Evets May 14, 2012 at 10:25 PM
Build a new high school? Great idea. Of course, I don't want it built in my neighborhood...
Other Tim May 14, 2012 at 11:17 PM
I went to Baltimore City College (Preparatory High School) from 1962 to 1965. For the 3 years I was there, I went to school half days. First half of the year was 8am- noon, then second half 12:30pm to 4:30pm. At the time City was a well respected college prep school.
Steven J May 14, 2012 at 11:49 PM
Paul, yes, we need to look at redistricting. That will help alot but it won't solve everything. In Perry Hall, If they took all the students from Pine Grove MS and moved them to Loch Raven HS, PHHS probably wouldn't be over crowded. Pete, In the 60's and 70's that was not an unusual class size. However, progress never sleeps and I'm sure there have been studies that show it's better learning in a smaller class. If not, do you think class size of 50+ children would ever have left us? We all made it through to the other side but wouldn't it be nice if we could give our kids better than what we had? Isn't that what being a parent is all about?
JD1 May 15, 2012 at 04:27 AM
This information is very misleading on a couple of counts: classes of 30 - 32 make up the bulk of those classes "over 30" and not classes that approach 40. Secondly, most of the teachers that we cut were not in critical areas. Like many high schools, Perry Hall had a ton of electives and AP courses with enrollments in some cases of less that 10 students. At a time when the budget is tight, we can do away with the fluff. Students can take AP courses online. Kids who have special interests can take advantage of programs at CCBC. High school kids, particularly juniors and seniors should be able to handle classes in the 30's. When they hit college, they will be in freshman classes with over one hundred students. The biggest issue at Perry Hall is the crowded and chaotic hallways and stairwells.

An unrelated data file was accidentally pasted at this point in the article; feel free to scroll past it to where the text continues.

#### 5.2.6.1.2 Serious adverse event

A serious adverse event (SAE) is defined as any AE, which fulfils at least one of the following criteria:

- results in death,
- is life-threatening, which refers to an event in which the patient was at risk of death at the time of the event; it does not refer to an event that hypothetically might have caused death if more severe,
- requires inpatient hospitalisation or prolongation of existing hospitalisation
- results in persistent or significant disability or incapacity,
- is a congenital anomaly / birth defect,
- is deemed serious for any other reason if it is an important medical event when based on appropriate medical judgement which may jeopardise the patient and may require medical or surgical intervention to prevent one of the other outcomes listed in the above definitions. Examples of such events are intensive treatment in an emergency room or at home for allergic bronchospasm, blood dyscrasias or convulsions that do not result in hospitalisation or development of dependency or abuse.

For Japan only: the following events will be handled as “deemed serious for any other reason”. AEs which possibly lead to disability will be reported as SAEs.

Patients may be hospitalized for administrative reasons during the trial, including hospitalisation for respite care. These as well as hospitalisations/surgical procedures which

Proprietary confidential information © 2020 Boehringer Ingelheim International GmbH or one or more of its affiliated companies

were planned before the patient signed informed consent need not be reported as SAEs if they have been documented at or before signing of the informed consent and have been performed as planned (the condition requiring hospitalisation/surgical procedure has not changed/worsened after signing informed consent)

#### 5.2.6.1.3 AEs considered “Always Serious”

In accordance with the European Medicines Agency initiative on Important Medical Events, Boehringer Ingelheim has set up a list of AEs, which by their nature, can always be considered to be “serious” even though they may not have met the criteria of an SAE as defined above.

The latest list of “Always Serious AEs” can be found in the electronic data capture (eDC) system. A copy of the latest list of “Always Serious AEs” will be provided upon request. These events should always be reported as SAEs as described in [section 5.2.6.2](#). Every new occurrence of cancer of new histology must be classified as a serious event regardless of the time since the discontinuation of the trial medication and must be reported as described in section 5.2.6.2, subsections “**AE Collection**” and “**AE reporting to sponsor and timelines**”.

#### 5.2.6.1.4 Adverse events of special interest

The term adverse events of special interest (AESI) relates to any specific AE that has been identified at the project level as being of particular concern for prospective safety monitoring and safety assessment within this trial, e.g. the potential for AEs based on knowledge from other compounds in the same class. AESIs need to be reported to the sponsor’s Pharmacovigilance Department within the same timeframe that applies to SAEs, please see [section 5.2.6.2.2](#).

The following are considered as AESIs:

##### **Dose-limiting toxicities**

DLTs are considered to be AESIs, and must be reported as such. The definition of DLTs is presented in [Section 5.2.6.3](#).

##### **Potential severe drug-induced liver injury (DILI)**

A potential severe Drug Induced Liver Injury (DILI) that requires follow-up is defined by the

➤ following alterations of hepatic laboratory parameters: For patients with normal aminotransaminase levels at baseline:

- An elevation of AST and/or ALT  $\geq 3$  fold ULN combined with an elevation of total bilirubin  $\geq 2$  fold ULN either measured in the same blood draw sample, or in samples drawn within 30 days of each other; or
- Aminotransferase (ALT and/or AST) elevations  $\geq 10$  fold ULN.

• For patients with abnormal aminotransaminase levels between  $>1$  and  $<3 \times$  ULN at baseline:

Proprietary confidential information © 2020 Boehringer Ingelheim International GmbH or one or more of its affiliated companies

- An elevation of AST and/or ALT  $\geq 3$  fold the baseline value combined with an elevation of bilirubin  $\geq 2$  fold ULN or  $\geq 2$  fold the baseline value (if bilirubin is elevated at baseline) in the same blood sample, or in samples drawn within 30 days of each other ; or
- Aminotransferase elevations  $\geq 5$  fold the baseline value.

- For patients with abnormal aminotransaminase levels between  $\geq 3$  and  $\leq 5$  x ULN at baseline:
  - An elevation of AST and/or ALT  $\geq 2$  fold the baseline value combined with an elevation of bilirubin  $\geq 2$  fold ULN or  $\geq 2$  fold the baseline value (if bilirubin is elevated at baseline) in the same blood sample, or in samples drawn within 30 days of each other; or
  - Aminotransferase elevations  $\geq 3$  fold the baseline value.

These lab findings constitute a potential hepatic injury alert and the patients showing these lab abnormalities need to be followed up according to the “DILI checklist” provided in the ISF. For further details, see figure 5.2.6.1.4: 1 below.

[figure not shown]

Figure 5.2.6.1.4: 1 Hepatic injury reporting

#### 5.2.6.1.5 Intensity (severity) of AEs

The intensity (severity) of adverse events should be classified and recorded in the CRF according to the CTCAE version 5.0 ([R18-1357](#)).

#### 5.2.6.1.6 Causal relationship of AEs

David Marks May 15, 2012 at 12:05 PM
The overcrowding situation is the very reason why I am looking at the development potential of more than 480 acres in the Fifth District, including 55 acres immediately to the southeast of Perry Hall High School. At the current zoning, the 55 acres could be developed for as many as 190 homes, irrespective of environmental conditions.
Daya Chaney-Webb May 15, 2012 at 03:39 PM
Seven Oaks Elementary's (in PH) average 1st grade size this year is near 30 in three classes. They needed to have another teacher hired, but were denied. As a classroom volunteer, I've seen the need for more adults in a class this size, and only sometimes this is possible. The younger students in the class (and kids with learning disabilities) typically suffer in this case because the teacher is unable to give them the attention they truly need. Parents need to hold the schools accountable for their children's success, do research on best practices in education, and demand appropriate education -- it's the law! I moved to Perry Hall for it's blue ribbon schools. Unfortunately what I have seen is less than I thought....And it's not the fault of the schools, it's policy makers making mistakes and the Board of Education (Especially the Office of Special Education) failing our children.
Daya Chaney-Webb May 15, 2012 at 03:39 PM
While there may be no empirical evidence linking classroom size and student success specifically, there most certainly is empirical evidence that finds best practice for behavior management in a classroom requires closer relationships with the teacher and the availability for time-sampled behavior observations (15 second intervals, 90 times). Only with accurate measurements for pre-intervention can the efficacy of an intervention be measured post-intervention. How can a school uphold this best practice with classes this size? The answer to that question is they ARE NOT! Instead, schools in Baltimore County turn to 504 plans for students that show no disability but are unresponsive to quasi-interventions, or suspension/removal.
Jimmy May 15, 2012 at 06:39 PM
Jd1, you are speaking like a school administrator. Phhs had to cut elective and ap courses. True students can go to ccbc, but they shouldn't have to. With reduction of ap classes, our students will be less likely to be considered by better colleges. If they take courses after school, they are loosing time for sports and clubs which are valuable in college acceptance as well. Either way we are doing a dis~service to the students.
Steven J May 15, 2012 at 09:13 PM
I agree with Jimmy, The school system has always provided many worthwhile electives, AP, honors and GT classes. If the kids have to find these resources elsewhere, when will they have time to be kids. I know there are many out there that say HS students are not children, but the fact is they are. They still are developing their personality, finding where they fit into society and are still growing. They need sleep, nourishment and rest - both physical and intelectual. If they get up at 5:30 to get ready for schoo, get home at 2:30, do their homework, go to sports practices or games, attend a school function, go to college at night to get the classes the HS no longer offers, comes home and does homework from college, when do they have time to eat, sleep and socialize? (to be continued...)